Heavyweight contender Jared Anderson saw the target and didn’t hold back.
Round after round, he unloaded an array of body punches that weakened Andriy Rudenko to set up the big finish in the main event of Saturday’s Top Rank on ESPN card.
In the fifth round, Anderson overwhelmed the outmatched Rudenko and forced a fifth-round technical knockout at the Hard Rock Hotel and Casino in Tulsa, Oklahoma. After spending the bulk of the fight attacking the Ukrainian boxer’s midsection, Anderson ripped head shots for an uninterrupted 25-second span that forced referee Gary Ritter to finally stop the bout.
“We just know you gotta start with the body and the head will fall,” Anderson said in his postfight interview with ESPN. “That’s exactly what we started with. And as you can see, it worked.”
According to CompuBox, Anderson landed a career-high 72 body punches. Those shots accounted for 51% of all his punches landed.
On paper, Rudenko (35-7, 21 KOs), 39, was billed as a rugged veteran to challenge Anderson (16-0, 15 KOs), the rising American contender who hails from Toledo, Ohio. While Rudenko has been in the ring with notable heavyweight fighters such as Alexander Povetkin, Lucas Browne and Zhilei Zhang, he hadn’t beaten an opponent with more than 10 wins since 2016.
Rudenko told the postfight telecast on ESPN+ that his preparation for Saturday’s bout was poor. He attributed that to having to relocate to Montenegro because of Russia’s war against Ukraine. It also forced him to be without his Ukrainian trainer and chief sparring partners, he told ESPN.
But Rudenko praised Anderson for his conditioning and approach.
“Anderson is like a really good prospect with a real American boxing style,” he told ESPN through an interpreter.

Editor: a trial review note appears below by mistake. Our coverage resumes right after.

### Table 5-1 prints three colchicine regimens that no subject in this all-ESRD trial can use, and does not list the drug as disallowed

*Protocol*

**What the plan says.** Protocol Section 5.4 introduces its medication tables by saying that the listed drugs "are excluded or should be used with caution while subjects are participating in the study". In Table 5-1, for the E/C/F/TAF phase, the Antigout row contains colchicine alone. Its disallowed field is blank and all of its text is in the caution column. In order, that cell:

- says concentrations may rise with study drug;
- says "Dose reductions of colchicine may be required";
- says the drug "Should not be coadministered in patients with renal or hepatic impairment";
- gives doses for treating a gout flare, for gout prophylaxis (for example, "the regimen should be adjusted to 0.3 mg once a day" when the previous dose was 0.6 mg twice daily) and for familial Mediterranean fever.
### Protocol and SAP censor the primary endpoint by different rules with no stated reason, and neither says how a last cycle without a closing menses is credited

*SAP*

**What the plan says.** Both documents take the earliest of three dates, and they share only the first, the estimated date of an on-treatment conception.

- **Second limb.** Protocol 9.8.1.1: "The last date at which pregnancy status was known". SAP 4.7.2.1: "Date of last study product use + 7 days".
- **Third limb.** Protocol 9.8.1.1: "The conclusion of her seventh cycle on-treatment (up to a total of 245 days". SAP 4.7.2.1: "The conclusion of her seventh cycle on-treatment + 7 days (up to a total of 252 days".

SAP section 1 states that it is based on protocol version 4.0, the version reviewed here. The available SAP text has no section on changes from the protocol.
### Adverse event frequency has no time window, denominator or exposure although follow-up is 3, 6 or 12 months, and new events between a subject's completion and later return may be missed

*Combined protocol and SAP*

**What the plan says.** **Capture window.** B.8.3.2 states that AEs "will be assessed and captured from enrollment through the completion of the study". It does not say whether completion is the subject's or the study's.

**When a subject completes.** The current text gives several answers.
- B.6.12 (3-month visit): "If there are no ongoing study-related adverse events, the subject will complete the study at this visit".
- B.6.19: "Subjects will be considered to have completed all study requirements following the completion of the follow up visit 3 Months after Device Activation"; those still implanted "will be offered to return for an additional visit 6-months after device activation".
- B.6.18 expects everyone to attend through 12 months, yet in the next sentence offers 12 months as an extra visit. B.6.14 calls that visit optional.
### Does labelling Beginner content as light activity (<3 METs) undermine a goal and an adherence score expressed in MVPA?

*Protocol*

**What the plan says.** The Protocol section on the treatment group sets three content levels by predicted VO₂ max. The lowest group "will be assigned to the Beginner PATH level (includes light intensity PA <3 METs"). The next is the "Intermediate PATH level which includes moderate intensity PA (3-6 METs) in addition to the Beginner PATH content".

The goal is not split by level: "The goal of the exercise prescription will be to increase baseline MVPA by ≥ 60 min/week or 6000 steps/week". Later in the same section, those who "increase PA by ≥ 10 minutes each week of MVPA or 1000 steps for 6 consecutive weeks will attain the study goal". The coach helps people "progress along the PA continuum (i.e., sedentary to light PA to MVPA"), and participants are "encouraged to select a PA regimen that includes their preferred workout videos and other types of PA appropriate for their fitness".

Anderson, who is ranked No. 7 in ESPN’s heavyweight ranking, was coming off his toughest fight to date against former heavyweight titleholder Charles Martin in July. Despite scoring a knockdown in the third round of that bout, Anderson was forced to withstand a late Martin rally to win a unanimous decision, his first pro fight that went the distance.
In a statement after Saturday’s fight, Top Rank founder Bob Arum said Anderson has “everything it takes to become champion of the world.”
However, when Anderson was asked in his postfight interview if he was looking to make a statement to the rest of the division, he immediately pushed back on that notion as he laid out his personal ambitions.
“I was sending a statement to myself,” Anderson said. “I’m fighting for myself, and I’m fighting for my family. As much as people want to hate on me for it, I’m a realist.”
In the co-main event of Saturday’s fight, Efe Ajagba won via disqualification after Zhan Kossobutskiy threw too many low blows. Kossobutskiy (19-1, 18 KOs) had received multiple penalties for low blows before the referee stopped the bout in the fourth round. It was Ajagba’s (18-1, 13 KOs) third victory since a 2021 loss to Frank Sanchez.